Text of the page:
And so you can check that out, go look for search for not bad advice. And if that search doesn’t work, try forces of equal. I don’t know. These podcasts search engines are finicky. It seems like. So, yeah, that’s available and check it out. That’s what I’ve been working on.
Pam: Please subscribe. You will get some not bad advice that will help you improve your life.
CK: Yep. There you go. And we’ll be releasing the first episode in about two weeks. So yeah. That to look forward to. And so yeah, things have been going well on the website. It’s uh, I, you know, it’s nice to go back to something that I know how to do and I’m comfortable with doing so. Not as much troubleshooting, although with live stuff, there’s always troubleshooting as well, but that’s.
Expected, and I, I know to expect that. So, yeah, it’s been fun. It’s been a good week and I think, well, I’ve been pretty anxious, I guess, ever since last week and well, I mean, just the whole pandemic. Um, I don’t know if this will come through to listeners, but our neighbors revving his motorcycle or something.
Stupid should be able to clean that up. But anyway, I’m still really anxious about what’s going to happen with the pandemic during this week with Thanksgiving, especially with the us leading the world in infections and deaths, which is not such a great thing to be winning yet. And now Thanksgiving being an American holiday and an American concept, that’s just going to, it’ll really show what’s going to happen when people get together, because we’ll be able to compare with other countries that don’t have this kind of concept.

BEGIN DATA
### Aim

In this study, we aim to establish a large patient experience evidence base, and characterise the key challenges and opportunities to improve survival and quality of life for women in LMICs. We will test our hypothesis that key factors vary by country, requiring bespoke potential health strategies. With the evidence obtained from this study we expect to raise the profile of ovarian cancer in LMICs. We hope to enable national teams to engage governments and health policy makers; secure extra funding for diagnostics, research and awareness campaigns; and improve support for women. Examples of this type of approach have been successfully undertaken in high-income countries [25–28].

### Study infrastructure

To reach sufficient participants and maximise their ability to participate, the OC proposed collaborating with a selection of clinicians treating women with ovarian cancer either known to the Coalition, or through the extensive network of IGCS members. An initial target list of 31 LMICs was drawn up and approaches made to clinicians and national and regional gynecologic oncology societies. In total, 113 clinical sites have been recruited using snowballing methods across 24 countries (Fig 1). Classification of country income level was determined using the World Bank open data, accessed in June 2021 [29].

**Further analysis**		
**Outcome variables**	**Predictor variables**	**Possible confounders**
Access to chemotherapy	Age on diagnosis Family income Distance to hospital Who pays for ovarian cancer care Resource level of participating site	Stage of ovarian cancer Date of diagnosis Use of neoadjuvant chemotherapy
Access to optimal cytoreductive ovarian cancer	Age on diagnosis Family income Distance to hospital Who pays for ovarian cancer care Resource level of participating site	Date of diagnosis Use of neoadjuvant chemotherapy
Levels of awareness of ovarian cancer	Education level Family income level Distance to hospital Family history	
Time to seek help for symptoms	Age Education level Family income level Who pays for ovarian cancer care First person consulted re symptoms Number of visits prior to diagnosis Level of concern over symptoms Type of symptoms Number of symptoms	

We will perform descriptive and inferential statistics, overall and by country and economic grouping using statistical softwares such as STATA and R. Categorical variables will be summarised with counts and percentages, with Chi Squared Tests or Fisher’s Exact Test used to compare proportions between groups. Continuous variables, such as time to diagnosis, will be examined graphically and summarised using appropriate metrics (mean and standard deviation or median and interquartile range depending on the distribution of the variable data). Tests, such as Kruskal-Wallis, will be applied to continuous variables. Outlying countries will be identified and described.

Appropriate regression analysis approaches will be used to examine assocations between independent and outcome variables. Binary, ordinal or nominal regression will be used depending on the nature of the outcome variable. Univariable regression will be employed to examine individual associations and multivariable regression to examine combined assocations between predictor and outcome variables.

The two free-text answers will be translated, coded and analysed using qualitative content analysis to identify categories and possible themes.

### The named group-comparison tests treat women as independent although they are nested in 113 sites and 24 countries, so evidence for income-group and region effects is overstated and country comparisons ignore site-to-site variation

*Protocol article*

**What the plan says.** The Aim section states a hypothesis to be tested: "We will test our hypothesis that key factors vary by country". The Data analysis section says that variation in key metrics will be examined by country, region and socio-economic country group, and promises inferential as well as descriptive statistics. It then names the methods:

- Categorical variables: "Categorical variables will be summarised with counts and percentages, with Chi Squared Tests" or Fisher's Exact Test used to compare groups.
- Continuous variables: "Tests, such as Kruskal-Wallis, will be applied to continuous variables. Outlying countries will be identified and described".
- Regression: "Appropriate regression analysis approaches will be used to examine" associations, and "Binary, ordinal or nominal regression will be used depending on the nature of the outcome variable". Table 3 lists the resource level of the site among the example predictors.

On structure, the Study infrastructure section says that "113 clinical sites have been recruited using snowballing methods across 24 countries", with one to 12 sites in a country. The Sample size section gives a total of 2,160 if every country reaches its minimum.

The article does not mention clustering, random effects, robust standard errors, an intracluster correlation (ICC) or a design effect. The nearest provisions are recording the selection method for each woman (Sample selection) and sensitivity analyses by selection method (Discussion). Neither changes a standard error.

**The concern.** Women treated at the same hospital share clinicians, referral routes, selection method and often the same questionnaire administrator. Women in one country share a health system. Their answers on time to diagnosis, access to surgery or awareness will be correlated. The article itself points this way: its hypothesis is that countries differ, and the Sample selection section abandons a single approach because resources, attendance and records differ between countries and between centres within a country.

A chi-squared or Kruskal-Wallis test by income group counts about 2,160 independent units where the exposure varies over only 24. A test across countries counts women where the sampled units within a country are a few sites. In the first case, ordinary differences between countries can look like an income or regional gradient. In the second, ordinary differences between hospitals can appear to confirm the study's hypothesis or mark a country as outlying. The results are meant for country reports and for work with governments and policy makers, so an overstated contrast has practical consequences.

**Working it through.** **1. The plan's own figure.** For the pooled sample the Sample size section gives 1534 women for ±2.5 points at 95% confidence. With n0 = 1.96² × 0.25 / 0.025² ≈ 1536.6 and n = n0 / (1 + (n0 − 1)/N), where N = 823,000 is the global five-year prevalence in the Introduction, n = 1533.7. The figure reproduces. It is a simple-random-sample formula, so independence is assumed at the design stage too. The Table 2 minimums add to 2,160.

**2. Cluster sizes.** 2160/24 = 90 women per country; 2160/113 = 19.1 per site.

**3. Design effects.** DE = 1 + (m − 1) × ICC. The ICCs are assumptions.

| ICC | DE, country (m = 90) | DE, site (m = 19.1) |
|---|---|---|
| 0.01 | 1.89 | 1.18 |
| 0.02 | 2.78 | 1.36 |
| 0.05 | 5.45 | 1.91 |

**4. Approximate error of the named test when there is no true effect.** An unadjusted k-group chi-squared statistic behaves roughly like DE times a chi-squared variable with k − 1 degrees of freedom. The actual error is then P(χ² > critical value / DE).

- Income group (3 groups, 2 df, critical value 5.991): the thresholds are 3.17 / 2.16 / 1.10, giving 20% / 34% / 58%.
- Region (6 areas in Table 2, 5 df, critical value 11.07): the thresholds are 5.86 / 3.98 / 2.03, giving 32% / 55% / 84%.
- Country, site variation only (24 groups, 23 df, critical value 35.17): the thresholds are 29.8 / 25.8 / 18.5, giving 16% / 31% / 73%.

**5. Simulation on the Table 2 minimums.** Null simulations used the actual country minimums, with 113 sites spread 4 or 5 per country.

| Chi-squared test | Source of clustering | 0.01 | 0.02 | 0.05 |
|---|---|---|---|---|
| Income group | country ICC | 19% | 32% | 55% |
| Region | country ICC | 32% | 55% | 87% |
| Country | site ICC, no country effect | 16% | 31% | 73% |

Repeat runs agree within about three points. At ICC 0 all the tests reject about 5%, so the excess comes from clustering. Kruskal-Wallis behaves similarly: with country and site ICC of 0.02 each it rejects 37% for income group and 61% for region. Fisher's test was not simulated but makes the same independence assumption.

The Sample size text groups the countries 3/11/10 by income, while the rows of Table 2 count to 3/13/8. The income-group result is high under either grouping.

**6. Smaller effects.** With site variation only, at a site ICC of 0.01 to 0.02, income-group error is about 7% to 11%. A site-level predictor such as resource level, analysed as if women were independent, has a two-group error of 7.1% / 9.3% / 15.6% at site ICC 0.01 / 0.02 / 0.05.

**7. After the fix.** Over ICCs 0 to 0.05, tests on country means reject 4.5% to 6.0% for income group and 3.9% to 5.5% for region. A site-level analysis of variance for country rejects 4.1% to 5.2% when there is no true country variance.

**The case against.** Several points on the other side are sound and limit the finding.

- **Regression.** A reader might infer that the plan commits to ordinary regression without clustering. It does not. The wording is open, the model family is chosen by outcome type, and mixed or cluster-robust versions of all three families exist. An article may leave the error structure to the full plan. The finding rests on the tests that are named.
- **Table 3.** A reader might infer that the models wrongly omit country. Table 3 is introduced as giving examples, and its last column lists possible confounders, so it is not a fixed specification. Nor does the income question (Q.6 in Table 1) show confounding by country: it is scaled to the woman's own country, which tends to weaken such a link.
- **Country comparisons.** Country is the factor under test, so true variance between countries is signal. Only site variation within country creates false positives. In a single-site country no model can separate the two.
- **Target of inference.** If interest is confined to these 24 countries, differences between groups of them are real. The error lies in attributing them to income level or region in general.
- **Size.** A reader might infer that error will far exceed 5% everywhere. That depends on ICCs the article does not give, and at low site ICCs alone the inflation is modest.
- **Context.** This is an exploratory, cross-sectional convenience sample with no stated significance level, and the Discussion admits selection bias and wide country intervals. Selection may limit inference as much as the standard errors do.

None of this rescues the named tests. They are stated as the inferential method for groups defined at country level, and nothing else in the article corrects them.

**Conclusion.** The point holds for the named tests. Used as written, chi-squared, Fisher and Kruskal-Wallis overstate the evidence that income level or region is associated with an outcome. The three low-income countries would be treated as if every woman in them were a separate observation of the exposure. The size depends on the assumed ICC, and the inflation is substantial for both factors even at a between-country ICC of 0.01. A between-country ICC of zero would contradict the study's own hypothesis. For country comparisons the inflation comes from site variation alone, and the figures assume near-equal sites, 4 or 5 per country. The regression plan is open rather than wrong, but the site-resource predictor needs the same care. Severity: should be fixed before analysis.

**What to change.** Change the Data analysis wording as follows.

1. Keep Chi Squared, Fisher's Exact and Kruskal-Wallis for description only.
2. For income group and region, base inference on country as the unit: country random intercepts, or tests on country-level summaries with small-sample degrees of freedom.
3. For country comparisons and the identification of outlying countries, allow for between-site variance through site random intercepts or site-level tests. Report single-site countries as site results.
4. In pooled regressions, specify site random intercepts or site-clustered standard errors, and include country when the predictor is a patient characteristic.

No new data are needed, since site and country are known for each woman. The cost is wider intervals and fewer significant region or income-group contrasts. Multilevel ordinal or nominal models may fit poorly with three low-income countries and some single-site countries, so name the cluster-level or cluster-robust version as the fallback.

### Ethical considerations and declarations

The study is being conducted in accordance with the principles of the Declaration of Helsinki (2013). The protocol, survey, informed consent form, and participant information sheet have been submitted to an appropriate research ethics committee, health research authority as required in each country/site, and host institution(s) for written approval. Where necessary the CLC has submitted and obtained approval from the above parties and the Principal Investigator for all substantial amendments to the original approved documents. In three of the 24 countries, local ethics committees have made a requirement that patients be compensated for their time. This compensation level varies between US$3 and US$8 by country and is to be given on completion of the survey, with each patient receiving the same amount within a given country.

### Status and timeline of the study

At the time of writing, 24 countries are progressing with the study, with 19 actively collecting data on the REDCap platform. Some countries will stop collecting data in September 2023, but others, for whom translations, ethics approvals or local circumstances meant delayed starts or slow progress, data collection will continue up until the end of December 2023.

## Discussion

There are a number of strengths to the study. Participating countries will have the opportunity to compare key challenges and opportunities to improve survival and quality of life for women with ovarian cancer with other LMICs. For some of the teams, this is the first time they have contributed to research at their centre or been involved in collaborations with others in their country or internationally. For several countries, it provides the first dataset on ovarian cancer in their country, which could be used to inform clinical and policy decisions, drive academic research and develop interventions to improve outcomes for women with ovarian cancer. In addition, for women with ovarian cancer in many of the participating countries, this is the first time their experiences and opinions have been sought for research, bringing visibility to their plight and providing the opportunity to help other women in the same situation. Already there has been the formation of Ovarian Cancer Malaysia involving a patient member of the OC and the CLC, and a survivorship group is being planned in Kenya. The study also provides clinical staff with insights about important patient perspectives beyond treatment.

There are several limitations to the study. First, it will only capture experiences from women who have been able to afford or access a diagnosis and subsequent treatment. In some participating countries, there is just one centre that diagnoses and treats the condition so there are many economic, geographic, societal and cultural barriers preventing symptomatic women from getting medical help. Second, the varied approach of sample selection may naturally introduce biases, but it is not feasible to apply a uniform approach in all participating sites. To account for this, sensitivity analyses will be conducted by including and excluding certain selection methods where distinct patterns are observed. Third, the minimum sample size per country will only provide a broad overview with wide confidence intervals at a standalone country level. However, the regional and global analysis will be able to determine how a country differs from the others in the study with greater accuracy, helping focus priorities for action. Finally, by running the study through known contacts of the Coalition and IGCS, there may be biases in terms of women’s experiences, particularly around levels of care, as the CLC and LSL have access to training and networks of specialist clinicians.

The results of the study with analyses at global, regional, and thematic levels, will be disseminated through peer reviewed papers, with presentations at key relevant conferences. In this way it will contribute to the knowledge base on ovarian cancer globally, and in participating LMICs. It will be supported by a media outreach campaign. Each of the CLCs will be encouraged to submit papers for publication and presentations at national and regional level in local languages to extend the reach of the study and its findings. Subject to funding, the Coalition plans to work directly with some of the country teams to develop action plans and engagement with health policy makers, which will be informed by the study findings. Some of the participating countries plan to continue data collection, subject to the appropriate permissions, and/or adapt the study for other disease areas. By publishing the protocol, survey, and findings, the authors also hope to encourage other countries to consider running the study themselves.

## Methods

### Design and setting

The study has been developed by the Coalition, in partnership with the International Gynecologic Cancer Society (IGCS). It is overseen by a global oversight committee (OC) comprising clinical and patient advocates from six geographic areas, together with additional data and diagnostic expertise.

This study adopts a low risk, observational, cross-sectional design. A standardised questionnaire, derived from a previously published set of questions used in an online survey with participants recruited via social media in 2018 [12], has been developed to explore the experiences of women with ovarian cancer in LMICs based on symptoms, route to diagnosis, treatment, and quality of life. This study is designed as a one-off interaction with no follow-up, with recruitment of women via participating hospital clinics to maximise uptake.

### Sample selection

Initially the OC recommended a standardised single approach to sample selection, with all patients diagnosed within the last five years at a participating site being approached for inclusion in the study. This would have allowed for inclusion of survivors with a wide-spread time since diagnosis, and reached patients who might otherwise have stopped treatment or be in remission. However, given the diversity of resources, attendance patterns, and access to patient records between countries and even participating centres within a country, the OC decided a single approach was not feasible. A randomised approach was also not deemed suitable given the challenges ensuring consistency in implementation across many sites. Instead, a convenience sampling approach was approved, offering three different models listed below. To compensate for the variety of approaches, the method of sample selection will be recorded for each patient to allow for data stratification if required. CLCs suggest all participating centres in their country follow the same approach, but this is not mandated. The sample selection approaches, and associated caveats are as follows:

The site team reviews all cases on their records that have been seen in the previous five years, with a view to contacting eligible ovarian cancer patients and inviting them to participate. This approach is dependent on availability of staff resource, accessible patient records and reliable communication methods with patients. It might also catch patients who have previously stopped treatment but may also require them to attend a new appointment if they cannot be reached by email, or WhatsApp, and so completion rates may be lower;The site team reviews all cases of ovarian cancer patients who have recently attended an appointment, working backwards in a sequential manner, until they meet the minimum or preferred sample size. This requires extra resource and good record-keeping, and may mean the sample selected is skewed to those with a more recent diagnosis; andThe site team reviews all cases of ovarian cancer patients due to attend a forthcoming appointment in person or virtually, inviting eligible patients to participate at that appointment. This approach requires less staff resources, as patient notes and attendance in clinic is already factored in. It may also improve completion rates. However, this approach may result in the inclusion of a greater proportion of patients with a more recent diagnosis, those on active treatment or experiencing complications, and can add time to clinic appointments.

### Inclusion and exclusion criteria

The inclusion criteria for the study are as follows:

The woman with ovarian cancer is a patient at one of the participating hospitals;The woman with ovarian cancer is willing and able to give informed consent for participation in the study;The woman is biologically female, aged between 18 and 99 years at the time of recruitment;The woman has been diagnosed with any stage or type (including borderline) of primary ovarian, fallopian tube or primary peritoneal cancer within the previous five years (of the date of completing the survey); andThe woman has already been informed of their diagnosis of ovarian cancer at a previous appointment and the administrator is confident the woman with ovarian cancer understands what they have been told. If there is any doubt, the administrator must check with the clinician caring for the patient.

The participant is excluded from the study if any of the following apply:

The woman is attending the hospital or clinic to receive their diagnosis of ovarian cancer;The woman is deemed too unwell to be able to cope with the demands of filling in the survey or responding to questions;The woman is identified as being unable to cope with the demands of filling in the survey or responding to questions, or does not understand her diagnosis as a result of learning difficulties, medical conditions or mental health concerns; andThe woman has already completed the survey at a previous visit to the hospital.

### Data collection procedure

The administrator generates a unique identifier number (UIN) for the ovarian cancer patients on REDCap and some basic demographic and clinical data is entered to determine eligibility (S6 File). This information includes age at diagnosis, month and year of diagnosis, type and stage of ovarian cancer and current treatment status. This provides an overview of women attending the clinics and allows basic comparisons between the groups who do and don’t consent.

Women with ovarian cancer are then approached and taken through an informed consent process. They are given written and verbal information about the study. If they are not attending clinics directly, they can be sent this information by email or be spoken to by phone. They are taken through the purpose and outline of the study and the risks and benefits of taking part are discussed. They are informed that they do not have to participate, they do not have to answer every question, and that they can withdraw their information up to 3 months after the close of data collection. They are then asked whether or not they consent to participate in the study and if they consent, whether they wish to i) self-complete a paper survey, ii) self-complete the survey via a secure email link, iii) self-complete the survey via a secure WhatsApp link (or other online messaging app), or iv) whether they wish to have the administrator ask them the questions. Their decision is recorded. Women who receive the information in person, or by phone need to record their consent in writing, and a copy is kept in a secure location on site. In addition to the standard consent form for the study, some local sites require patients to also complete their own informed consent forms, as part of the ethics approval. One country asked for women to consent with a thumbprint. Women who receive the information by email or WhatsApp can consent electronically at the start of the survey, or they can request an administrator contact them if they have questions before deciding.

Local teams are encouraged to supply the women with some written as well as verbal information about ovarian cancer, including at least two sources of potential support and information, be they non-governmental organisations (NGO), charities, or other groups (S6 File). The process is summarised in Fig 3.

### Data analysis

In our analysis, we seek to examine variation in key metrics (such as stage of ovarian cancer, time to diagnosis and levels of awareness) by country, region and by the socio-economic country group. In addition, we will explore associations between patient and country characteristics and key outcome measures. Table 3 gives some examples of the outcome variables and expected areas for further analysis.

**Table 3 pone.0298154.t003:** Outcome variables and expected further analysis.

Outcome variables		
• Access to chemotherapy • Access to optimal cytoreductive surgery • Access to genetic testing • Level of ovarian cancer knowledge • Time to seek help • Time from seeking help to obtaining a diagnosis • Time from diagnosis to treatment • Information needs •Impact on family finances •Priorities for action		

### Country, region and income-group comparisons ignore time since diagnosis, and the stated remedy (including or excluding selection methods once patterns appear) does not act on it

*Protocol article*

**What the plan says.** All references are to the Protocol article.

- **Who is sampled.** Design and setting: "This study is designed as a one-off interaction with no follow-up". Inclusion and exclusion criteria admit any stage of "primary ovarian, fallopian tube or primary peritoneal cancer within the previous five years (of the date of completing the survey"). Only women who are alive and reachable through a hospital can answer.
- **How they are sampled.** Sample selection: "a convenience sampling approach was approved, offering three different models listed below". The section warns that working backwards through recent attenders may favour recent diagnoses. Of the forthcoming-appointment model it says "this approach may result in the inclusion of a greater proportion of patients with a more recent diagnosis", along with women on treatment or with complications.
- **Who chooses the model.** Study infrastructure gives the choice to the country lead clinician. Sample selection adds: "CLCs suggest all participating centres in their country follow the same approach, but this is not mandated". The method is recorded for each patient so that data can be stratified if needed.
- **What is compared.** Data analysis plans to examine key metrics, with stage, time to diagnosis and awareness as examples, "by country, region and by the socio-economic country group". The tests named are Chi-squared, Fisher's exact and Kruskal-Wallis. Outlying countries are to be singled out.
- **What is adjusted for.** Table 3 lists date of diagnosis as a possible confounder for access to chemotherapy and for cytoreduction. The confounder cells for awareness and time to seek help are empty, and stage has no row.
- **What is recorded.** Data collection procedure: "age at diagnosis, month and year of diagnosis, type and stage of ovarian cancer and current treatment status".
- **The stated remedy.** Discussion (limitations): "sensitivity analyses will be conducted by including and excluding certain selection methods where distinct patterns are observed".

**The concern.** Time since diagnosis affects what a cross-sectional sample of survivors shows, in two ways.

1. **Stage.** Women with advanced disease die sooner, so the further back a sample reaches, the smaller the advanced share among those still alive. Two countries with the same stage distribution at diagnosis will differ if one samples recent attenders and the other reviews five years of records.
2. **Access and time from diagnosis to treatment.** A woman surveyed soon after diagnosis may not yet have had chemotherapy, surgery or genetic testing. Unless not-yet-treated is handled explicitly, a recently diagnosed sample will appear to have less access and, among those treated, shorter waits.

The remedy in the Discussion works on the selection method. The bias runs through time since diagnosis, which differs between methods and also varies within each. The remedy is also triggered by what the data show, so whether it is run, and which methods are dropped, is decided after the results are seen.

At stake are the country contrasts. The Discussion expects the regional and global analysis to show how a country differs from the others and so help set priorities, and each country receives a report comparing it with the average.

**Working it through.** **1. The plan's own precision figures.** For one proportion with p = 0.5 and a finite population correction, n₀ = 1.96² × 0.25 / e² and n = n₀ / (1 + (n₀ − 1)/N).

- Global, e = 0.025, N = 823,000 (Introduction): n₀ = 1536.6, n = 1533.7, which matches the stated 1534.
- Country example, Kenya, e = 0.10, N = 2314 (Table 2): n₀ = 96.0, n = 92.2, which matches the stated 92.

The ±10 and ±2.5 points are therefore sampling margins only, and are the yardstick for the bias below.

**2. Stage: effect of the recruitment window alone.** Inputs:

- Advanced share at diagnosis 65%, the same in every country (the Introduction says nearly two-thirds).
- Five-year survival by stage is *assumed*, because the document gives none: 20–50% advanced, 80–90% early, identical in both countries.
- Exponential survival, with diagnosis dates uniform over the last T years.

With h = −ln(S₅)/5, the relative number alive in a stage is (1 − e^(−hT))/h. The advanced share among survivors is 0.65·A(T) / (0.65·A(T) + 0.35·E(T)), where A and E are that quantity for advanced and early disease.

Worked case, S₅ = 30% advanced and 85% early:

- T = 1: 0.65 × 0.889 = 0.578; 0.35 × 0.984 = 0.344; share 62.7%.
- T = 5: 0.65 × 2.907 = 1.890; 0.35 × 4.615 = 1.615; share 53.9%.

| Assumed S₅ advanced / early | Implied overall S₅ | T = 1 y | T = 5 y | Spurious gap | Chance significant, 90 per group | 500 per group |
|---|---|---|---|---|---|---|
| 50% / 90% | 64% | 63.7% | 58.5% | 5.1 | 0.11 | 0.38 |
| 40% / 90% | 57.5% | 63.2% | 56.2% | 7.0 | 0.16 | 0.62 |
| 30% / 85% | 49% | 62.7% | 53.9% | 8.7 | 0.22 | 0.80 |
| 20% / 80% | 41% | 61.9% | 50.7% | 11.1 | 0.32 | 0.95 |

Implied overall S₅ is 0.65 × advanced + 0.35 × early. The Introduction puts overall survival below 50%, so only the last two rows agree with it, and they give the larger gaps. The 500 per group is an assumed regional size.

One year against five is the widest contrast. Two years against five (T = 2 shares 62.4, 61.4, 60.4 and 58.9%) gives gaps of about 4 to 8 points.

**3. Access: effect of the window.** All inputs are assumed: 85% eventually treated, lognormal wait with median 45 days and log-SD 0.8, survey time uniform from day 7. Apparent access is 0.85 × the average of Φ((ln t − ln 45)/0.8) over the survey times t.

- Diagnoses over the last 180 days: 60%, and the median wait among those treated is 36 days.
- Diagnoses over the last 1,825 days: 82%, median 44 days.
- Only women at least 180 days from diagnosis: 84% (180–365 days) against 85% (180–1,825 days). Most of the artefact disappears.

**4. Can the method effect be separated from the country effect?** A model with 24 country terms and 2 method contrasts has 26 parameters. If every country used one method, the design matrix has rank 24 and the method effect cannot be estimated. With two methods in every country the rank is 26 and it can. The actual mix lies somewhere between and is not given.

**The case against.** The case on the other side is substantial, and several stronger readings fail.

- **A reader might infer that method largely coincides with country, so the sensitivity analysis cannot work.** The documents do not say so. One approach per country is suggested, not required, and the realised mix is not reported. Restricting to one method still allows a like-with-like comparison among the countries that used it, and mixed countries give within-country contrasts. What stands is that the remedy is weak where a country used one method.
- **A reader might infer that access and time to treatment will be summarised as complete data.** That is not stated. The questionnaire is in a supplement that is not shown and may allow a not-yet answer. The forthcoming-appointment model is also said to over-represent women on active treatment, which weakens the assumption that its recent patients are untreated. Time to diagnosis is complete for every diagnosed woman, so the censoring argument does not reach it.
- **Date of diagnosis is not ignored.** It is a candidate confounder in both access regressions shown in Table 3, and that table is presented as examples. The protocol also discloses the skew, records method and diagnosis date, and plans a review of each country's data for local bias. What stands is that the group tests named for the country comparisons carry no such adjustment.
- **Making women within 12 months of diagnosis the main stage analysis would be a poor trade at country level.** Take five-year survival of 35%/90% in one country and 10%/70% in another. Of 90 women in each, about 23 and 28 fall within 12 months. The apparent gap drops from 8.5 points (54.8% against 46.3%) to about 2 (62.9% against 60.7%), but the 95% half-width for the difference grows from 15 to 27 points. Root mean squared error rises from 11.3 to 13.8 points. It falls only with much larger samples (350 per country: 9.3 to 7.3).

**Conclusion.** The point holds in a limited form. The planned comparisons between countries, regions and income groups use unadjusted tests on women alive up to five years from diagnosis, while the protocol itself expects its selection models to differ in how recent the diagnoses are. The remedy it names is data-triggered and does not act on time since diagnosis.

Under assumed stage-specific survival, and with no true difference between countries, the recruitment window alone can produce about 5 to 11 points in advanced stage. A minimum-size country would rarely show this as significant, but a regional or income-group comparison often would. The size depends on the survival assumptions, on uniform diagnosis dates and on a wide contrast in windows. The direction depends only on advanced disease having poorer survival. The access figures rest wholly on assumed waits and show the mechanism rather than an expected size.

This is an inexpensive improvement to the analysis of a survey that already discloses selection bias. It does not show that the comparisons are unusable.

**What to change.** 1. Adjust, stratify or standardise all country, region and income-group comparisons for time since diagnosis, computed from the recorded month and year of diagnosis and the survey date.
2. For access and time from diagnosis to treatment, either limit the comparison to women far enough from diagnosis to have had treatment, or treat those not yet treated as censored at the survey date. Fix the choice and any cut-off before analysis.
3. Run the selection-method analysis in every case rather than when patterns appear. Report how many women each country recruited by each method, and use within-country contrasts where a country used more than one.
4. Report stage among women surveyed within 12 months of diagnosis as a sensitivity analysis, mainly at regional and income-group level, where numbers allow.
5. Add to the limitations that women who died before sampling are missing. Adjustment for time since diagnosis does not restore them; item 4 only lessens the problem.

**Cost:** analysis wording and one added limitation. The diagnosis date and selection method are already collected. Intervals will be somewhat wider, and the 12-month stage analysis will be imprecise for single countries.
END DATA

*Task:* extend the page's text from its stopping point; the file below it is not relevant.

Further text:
Pam: I saw that a million people flew on Friday. Yeah. Which is about a third of the usual. That fly that day. So that’s that’s bad. Yeah. And so they were just packed in airports and airplanes, traveling all over the country and I’ve been tracking what happened after the Sturgis motorcycle rally. Cause they’re doing as much contract contact tracing with that as possible.